When Karl Marx predicted a revolution putting the means of production in the hands of the workers, he probably didn't imagine it to be fought by an army of DIYers.
But increasingly tinkerers and hobbyists are proving they are more than equal to the corporate world, and their efforts are challenging the traditional methods of manufacturing.
From the 15-year-old high school student who created a pancreatic cancer test using Google as a research tool, to people making money from home-made electronic devices, citizens are most definitely doing it for themselves.
The availability of cheap components, from microcontrollers such as Arduino and Raspberry Pi, coupled with the plethora of crowdsourcing models to allow the sharing of everything from ideas to funding, means that production can move out of the factory and into the home.
"Things that 10 years ago you needed to be in a big company to make are now possible from individuals," said Dale Dougherty, founding editor of Make Magazine and the Maker Faire.
Make Magazine has become the Das Kapital of the maker movement showcasing what people are making while the fair offers a real-life meeting point for what is often a very diverse community - "from embroidery to robotics" as Mr Dougherty puts it.
Started in the San Francisco Bay Area in 2006, the Maker Faire has now grown to 60 events around the world each year in locations as diverse as India, Tokyo and Newcastle.
There is also an independent African Maker Faire, and this is a continent where the maker movement can have real impact thinks Mr Dougherty.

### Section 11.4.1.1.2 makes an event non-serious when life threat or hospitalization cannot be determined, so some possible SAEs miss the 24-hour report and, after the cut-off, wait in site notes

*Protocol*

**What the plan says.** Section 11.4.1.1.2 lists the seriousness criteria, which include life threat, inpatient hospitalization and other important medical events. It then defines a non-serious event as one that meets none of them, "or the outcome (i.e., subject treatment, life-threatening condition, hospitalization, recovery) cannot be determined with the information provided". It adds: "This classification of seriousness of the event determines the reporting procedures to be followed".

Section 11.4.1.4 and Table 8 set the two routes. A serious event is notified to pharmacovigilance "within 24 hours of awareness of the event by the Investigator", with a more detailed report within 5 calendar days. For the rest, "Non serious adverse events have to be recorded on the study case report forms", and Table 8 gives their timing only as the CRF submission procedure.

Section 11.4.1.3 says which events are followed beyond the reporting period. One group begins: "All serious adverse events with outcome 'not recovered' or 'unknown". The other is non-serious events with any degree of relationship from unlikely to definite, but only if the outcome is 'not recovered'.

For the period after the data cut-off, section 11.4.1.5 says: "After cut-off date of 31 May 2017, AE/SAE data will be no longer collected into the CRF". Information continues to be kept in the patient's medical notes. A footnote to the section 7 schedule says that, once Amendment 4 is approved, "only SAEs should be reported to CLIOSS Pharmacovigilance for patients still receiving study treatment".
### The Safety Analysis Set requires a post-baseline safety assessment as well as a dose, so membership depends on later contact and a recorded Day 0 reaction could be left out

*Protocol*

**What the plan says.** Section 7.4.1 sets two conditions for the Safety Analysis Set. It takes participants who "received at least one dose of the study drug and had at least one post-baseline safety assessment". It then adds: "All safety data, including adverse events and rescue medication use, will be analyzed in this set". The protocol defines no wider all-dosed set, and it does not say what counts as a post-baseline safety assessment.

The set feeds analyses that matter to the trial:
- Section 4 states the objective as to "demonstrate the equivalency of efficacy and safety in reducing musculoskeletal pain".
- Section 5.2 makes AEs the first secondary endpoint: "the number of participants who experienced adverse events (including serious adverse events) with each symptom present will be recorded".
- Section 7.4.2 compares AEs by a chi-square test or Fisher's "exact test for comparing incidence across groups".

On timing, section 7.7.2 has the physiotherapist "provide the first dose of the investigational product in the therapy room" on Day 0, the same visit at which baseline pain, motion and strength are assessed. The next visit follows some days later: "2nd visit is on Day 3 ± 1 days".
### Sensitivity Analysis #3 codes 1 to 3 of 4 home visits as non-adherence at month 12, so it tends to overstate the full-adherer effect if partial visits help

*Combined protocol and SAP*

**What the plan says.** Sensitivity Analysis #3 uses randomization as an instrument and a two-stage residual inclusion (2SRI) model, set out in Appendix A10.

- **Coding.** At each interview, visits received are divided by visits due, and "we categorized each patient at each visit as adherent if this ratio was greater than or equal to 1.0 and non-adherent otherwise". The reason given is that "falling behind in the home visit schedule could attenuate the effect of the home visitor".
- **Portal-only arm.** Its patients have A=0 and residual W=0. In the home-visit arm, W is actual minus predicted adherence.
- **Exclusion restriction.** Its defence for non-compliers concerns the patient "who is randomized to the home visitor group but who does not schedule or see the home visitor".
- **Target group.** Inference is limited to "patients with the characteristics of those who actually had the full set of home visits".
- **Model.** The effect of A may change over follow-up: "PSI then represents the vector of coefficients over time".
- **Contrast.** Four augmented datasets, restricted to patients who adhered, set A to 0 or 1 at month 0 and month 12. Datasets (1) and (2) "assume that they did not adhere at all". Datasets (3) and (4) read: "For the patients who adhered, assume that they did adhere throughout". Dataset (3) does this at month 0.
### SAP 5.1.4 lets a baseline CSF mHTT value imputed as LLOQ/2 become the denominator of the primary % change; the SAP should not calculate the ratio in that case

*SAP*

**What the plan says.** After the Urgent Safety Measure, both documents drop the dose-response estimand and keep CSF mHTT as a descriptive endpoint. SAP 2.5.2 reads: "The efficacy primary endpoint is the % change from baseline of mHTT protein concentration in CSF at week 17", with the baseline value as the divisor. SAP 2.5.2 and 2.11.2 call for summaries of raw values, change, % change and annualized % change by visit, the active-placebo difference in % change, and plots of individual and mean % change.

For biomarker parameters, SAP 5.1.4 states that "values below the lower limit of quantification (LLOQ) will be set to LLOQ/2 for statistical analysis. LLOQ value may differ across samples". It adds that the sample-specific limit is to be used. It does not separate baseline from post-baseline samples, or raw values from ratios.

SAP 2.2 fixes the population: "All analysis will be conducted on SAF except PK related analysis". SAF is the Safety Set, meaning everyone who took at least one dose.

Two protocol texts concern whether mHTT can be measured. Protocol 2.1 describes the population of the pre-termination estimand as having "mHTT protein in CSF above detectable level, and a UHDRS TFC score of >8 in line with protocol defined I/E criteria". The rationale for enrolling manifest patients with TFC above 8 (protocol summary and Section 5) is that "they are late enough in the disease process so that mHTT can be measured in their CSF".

"They are realising that they don't need things that a large Western company has. In the past they have got hand-me-downs from the West which are difficult for them to maintain or repair," he said.
Instead they can make their own devices, custom-made for medical, communication, farming or other needs.
Chris Anderson, editor-in-chief of Wired magazine, is so convinced that the maker movement will bring about the next industrial revolution, that he has written a book about it.
The parallels between the current phenomenon and the beginnings of the digital revolution are remarkable, he told the BBC ahead of the launch of his book: Makers, The New Industrial Revolution.
"There is a sense that this is the PC movement over again. All the ingredients that led to the digital revolution out of the west coast of the US in the 70s and 80s are coming together in manufacturing," he told the BBC.
"The difference is it is not going to take 20 years because unlike 1977 we already have the web," he added.
If the garages in which the computer revolution was born were all about computers and code then the makers' garages are filled with laser cutters and 3D printers.
And this time you don't need a computer science or business degree.
For those starting out there is a huge web community of amateur experts waiting with tips and advice. For those with ideas but no clue how to turn it into a product, there are cloud manufacturing sites on hand to help with pretty much every part of the process from making to marketing.
And for those with neither tools nor ideas there are physical hackerspaces where they can go to get both.